A new watermarking technology based on a system akin to the permutation rules used to solve the numeral puzzles known as Sudoku has been developed by computer scientists in Malaysia. Writing in the International Journal of Grid and Utility Computing the team reports how their system could resist attempts to "crop" the watermark in more than nine times out of ten cases.
Images, photos and graphics on the web are easy pickings for plagiarists and those who might ignore copyright rules. Photographers and others often add a watermark to their images to reduce the risk of their images being lifted for use on others' sites without permission. However, those intent on leeching an image might simply crop the watermark in some cases.
With the proliferation of digital multimedia content on the internet, content owners and service providers require robust technology to protect their work. Digital watermarking is commonly used to embed specific information into the media to be protected, such as a company's logo or product serial number. Such information can later be extracted and used to detect forgery and unauthorized usage and to prove authenticity and provenance. Importantly, a digital watermark must not distort or disrupt display of the image when used in its rightful place and so needs to be imperceptible in use.
Now, Shamsul Khalid of the Universiti Tun Hussein Onn Malaysia, in Johor, and colleagues, explain how a valid 9x9 Sudoku solution - comprising a pixelated second image - is used to create the watermark so that it is evenly distributed within an image and so that it resists automated cropping and noise additions by bots and other tools that scrape images from websites and add them to an illicit database for unlicensed resale or distribution to other websites that require a range of unique images but do not wish to pay for the privilege.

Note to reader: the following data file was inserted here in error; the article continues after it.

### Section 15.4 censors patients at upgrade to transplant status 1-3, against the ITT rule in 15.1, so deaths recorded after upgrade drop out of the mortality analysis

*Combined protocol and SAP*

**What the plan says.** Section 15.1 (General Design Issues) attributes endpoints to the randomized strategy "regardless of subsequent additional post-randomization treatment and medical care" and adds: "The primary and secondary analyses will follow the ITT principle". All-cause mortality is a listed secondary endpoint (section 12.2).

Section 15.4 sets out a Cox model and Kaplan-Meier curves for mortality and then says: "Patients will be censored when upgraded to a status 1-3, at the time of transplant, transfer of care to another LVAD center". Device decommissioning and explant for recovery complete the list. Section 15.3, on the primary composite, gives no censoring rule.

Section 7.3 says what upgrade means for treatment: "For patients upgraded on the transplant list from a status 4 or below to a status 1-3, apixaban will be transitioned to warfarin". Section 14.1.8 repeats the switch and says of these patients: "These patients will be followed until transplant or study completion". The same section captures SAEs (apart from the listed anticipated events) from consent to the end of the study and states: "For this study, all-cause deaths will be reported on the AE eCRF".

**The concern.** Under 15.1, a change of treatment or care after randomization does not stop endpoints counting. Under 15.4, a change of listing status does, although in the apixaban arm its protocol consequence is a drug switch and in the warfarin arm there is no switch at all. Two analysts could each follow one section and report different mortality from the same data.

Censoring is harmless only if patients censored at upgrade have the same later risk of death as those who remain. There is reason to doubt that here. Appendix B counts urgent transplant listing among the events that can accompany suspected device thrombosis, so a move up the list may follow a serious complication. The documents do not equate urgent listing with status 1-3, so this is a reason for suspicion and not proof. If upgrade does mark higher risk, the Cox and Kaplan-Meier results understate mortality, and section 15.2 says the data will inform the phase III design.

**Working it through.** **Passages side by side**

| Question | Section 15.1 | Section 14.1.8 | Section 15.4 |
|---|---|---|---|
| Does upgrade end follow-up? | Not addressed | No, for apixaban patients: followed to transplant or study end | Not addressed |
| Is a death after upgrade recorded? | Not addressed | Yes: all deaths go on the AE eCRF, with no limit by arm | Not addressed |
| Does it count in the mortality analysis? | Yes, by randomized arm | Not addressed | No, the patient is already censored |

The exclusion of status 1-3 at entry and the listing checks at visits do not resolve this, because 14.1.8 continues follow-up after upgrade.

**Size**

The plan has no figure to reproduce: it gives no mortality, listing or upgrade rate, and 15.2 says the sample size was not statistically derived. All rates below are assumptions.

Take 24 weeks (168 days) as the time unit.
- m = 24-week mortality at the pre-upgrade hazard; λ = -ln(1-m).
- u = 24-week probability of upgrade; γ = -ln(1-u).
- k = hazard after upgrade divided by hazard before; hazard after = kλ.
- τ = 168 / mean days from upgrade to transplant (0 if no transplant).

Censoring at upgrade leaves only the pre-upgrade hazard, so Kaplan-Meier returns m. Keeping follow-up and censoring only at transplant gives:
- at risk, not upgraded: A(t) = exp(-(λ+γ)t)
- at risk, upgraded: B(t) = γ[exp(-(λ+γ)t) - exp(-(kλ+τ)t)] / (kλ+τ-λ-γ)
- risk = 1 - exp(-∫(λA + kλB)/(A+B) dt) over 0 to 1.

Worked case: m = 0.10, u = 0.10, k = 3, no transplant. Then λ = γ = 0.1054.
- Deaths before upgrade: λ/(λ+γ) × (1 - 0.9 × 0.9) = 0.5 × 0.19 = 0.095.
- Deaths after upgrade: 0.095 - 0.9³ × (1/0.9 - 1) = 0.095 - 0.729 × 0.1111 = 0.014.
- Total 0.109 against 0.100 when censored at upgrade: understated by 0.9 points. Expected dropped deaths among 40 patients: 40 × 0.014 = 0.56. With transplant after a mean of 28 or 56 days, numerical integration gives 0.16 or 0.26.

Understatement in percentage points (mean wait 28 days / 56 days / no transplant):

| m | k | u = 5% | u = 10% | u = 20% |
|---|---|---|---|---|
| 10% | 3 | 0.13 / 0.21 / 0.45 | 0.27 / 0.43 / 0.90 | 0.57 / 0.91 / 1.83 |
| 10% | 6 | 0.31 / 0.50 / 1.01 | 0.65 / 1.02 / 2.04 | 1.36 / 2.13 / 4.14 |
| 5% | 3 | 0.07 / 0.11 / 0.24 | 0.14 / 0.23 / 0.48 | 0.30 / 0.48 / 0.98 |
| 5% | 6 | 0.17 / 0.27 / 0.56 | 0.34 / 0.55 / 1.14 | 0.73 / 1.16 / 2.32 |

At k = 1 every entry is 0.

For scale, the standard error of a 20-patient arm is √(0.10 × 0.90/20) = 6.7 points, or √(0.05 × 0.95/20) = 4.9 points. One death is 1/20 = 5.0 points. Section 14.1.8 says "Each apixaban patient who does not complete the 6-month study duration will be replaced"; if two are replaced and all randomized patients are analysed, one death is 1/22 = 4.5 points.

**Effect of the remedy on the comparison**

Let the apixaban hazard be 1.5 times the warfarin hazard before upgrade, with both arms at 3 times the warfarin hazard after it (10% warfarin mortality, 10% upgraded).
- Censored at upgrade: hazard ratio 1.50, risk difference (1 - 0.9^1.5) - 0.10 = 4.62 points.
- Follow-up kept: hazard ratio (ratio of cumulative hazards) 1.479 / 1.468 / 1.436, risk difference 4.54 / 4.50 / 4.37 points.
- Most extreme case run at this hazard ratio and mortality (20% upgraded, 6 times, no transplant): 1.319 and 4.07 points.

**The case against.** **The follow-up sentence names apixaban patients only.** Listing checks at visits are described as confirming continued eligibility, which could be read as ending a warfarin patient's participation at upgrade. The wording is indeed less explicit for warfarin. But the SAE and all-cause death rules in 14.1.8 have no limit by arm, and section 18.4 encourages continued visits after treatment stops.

The approach uses the permutations of rows and columns in Sudoku solutions to create and detect an invisible digital watermark that is overlaid on an image with a random distribution. If the image pirate crops part of the image, then the chances are that enough of the watermark will remain elsewhere in the image that the complete watermark might be retrievable provided that the precise and correct Sudoku solution is given.
The team's initial tests showed that with 81 9x9 Sudoku solutions they could defeat more than 94% of attempts at cropping. They are currently implementing 256 16x16 Sudoku, which they suggest will be even stronger. The best "anti-cropping" watermarks used previously achieved only 75% resistance. Moreover, the Sudoku approach does not require investigators or the authorities to have access to the original image. Based on the relationship between full and partially recovered watermarks, the Sudoku approach will be able to discern whether a pirated image has the copyright owner's watermark.